Presentations

Tentative list of speakers and their presentations (where available) in no particular order…

Steve Moyer, Trout Unlimited, “Reflecting on 20 Years of Reclamation Success”

Keynote Address – As Trout Unlimited’s senior advocate on Capitol Hill and with federal agencies, Steve works with TU’s local chapters and state councils to help them with their state and local advocacy efforts.  He develops and implements TU grassroots advocacy campaigns. Steve has worked for TU for 19 years and prior to joining TU, he led advocacy efforts at the National Wildlife Federation on behalf of fisheries, and wetlands, and related appropriations legislation. He holds a B.S. in Wildlife Management from the University of Maine and an M.S in Fisheries from Virginia Tech.

Anne Daymut, WPCAMR and Robert Hughes, EPCAMR, “A Reclamation Conversation”

Robert and Anne will facilitate a conversation to discuss Pennsylvania’s success in reclamation over the last 20 years and identify goals for the future.

Tom Gray, Tetra Tech Inc., “Coal and Coal Mine Wastes, a Resource for Rare Earth Elements?”

Rare Earth Element’s (REE) are important strategic and critical materials utilized in many high-technology applications including defense and renewable energy. Production of REE currently is dominated by China. Data publicly available data from the USGS was used to determine that REE are present in many coal basins of the United States. Study results conclude that REE occurrences in coal and associated waste materials has the potential of being a domestic source of rare earth elements and could add a potential new revenue stream to existing coal mining operations.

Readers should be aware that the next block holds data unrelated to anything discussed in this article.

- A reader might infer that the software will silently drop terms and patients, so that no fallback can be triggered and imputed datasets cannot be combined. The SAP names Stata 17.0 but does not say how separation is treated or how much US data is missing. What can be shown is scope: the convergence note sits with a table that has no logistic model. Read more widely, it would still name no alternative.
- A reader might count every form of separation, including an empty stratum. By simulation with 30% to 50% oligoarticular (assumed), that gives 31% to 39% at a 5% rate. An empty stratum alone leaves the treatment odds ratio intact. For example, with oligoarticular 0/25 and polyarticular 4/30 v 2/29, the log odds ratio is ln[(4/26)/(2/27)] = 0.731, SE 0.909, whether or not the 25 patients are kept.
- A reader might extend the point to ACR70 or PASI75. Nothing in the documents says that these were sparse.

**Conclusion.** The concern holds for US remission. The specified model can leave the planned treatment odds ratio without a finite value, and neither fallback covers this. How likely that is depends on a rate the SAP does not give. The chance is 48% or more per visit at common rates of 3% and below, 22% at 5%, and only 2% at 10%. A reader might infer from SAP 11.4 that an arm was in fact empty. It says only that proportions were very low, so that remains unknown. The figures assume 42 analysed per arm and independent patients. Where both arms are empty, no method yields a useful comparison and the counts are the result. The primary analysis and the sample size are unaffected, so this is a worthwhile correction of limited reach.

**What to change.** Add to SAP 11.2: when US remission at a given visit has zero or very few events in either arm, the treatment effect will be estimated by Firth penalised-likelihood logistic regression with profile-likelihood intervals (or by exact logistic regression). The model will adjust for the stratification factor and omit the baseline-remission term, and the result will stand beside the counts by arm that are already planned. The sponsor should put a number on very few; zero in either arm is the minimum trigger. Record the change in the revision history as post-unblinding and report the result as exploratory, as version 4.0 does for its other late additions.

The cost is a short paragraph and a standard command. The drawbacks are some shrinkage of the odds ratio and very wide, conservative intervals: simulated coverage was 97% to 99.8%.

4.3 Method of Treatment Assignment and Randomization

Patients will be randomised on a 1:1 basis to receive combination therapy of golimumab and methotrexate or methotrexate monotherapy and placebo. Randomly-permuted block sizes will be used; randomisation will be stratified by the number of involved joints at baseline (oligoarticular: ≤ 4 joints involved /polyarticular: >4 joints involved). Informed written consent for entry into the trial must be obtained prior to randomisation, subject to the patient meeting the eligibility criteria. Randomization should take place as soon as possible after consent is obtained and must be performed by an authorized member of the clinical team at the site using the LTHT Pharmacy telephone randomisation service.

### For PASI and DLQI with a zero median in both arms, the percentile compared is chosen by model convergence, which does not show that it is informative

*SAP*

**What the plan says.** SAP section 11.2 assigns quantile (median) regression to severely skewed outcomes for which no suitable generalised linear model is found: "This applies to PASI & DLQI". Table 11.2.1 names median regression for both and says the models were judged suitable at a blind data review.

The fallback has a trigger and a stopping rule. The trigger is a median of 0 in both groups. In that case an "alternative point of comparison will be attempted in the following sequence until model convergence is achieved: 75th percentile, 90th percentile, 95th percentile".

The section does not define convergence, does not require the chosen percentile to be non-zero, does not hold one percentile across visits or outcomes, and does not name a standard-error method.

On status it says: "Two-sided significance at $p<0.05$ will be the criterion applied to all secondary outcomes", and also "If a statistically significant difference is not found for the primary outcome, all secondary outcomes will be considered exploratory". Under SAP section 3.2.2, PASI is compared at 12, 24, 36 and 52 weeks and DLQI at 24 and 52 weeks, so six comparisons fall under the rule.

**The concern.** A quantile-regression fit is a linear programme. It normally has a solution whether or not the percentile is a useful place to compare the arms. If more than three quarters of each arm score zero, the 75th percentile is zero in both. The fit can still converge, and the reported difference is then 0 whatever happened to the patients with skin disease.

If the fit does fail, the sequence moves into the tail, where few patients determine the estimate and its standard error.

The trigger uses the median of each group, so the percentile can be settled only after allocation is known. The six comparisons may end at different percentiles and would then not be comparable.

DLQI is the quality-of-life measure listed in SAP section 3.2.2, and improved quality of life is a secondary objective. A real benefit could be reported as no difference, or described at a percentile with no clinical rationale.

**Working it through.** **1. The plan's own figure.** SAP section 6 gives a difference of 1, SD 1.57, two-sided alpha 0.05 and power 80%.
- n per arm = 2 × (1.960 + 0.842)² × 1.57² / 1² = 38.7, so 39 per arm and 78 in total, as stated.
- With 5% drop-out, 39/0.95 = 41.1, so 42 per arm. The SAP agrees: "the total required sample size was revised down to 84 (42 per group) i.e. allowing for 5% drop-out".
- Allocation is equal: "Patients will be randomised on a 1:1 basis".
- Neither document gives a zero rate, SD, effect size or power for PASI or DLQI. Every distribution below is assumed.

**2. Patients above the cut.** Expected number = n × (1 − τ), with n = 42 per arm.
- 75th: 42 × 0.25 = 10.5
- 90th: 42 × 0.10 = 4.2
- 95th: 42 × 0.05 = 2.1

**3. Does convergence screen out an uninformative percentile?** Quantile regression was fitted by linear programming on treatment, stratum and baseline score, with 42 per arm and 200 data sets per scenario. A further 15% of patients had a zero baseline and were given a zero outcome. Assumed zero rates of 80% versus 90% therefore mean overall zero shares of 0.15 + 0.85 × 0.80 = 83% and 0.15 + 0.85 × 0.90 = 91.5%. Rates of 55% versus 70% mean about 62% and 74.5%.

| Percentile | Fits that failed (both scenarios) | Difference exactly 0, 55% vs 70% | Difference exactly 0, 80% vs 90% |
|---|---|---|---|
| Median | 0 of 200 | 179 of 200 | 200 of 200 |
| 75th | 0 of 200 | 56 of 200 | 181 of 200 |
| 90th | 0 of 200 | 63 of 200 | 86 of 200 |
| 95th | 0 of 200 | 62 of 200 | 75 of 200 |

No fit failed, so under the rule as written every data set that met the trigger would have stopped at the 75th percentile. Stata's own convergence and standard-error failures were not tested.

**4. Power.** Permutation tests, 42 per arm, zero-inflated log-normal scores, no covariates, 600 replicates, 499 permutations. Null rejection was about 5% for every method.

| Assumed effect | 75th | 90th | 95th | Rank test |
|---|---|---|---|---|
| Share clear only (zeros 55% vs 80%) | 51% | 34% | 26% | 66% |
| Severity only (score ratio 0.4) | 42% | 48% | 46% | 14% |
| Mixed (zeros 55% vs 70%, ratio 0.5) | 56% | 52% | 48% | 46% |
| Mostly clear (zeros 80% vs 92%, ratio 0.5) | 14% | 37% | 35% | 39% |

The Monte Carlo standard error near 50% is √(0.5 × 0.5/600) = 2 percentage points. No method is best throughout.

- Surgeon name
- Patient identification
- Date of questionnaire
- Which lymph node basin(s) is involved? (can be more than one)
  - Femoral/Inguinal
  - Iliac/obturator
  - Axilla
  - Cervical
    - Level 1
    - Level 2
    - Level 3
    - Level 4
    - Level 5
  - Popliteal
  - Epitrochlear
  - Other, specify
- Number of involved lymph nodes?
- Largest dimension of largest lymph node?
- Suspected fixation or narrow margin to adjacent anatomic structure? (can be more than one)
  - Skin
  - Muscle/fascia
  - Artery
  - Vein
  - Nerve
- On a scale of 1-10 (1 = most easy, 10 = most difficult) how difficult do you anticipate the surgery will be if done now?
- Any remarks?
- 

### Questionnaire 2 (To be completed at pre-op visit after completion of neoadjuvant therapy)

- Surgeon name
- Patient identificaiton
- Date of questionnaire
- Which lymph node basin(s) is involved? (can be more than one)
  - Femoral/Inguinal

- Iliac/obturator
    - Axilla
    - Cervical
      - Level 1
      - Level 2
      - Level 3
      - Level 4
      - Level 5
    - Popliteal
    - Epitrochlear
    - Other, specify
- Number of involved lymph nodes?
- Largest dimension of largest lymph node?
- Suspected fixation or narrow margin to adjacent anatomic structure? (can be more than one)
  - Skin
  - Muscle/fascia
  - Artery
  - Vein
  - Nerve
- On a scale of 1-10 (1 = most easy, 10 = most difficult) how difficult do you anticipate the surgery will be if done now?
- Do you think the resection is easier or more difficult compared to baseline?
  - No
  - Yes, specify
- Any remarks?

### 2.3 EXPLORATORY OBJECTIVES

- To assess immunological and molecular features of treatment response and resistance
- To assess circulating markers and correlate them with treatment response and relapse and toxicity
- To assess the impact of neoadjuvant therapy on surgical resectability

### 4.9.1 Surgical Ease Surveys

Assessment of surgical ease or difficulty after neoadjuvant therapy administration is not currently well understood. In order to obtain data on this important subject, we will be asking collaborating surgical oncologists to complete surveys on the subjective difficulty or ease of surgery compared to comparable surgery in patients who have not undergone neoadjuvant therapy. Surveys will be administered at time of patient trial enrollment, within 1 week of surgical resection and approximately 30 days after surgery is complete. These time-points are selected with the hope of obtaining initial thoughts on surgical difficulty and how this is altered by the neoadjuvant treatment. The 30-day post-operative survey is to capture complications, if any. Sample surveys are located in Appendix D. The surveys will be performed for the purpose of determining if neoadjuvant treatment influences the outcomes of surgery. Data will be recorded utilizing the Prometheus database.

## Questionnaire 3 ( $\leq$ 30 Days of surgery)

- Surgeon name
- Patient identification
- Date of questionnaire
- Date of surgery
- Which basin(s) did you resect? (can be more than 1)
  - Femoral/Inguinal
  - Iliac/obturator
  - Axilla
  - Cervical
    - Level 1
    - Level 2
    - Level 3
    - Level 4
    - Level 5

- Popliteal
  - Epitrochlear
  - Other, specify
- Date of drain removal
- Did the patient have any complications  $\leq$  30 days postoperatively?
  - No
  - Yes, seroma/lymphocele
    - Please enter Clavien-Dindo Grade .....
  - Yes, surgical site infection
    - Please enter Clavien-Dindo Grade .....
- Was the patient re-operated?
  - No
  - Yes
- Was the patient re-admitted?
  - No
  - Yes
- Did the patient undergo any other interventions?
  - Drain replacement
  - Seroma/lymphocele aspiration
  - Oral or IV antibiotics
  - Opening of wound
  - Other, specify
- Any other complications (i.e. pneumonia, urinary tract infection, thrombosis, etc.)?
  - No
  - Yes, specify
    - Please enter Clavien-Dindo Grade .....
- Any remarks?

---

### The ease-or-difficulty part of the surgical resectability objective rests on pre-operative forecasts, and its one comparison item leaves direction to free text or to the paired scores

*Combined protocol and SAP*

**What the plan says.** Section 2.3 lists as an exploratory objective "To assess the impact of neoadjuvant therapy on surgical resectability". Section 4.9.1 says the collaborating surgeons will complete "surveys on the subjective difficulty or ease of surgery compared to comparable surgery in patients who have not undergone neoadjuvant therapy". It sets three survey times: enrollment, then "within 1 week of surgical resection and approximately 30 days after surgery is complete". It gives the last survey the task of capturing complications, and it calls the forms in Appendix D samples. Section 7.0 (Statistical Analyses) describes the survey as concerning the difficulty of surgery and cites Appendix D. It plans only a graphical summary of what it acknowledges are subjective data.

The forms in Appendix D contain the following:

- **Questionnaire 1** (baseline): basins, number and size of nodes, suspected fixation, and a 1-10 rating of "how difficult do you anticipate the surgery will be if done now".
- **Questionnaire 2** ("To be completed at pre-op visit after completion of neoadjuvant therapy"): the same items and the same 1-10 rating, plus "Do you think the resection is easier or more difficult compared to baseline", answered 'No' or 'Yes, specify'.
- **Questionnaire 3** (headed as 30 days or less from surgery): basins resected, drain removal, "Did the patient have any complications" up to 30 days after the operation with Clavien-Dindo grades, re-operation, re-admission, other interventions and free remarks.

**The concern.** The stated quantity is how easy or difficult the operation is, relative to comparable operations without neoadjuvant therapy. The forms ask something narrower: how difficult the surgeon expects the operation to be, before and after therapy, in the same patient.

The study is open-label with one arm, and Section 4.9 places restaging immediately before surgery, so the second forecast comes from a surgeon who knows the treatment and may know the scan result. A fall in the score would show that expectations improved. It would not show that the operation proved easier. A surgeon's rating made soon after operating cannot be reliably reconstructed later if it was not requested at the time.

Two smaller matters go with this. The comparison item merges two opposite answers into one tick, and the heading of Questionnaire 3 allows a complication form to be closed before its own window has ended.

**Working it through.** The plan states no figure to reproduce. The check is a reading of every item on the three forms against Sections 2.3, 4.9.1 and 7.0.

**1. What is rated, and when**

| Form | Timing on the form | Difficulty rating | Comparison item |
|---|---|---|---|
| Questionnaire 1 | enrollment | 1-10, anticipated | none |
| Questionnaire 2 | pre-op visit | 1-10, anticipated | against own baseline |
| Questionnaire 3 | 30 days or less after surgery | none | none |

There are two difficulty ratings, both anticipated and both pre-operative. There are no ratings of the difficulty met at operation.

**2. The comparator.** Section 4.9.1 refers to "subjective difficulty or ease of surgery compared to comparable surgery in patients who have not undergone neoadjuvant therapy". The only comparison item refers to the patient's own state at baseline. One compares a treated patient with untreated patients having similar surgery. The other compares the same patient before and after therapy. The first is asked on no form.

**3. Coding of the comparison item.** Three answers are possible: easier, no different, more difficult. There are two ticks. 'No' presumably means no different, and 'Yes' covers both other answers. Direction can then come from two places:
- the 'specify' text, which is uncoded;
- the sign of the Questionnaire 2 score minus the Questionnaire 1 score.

Robert Hughes, EPCAMR, “Watershed Group Funding through PA’s Educational Improvement Tax Credit Program”

PA’s Department of Community and Economic Development is administering educational program grants through the Educational Improvement Tax Credit Program (EITC). EPCAMR will share their experience with the program and walk you through the application process for this new source of environmental education funding.

Jacob Johnson et al, Penn State University, “Case Study to Assess the Costs of the Appalachian Regional Reforestation Initiative’s (ARRI) Forest Reclamation Approach”

Conventional methods of reclamation in the Appalachian region have been shown to inhibit the growth of forest trees on post surface-mined land. Unsuitable topsoil substitutes, high rates of soil compaction, as well as the use of fast-growing groundcovers create unfavorable conditions for tree growth. The ARRI has developed a process known as the Forestry Reclamation Approach (FRA) to address these problems and promote the restoration of healthy forests. The FRA emphasizes the placement of at least four feet of uncompacted rooting medium, slow-growing groundcovers, and the use of professional tree-planting techniques. Despite the obvious ecological advantages of the FRA, there is no single source presenting a complete economic analysis of the technique compared to conventional reclamation practices. A case study is currently being conducted to compare costs of the two reclamation approaches in Pennsylvania, where mining occurs mainly on previously-forested land. Real-time cost analyses on several active mines will assess appropriate spoil materials, grading, and seeding/planting. Active mine data from Pennsylvania will be paired with a compilation of regional industry data from representative Southern, Central, and Northern mining operations. Data will illustrate material handling, grading, soil amendment requirements, groundcover establishment, tree planting, and maintenance of sediment control structures. Preliminary results will be presented and implications discussed. The importance of this work is to show landowners and operators that they have options, other than conventional reclamation, that result in productive long-term benefits and the restoration of sustainable native forests.

Peter Smyntek et al, St. Vincent College, “Screen to Stream – Student citizen scientists explore local watersheds online & outdoors”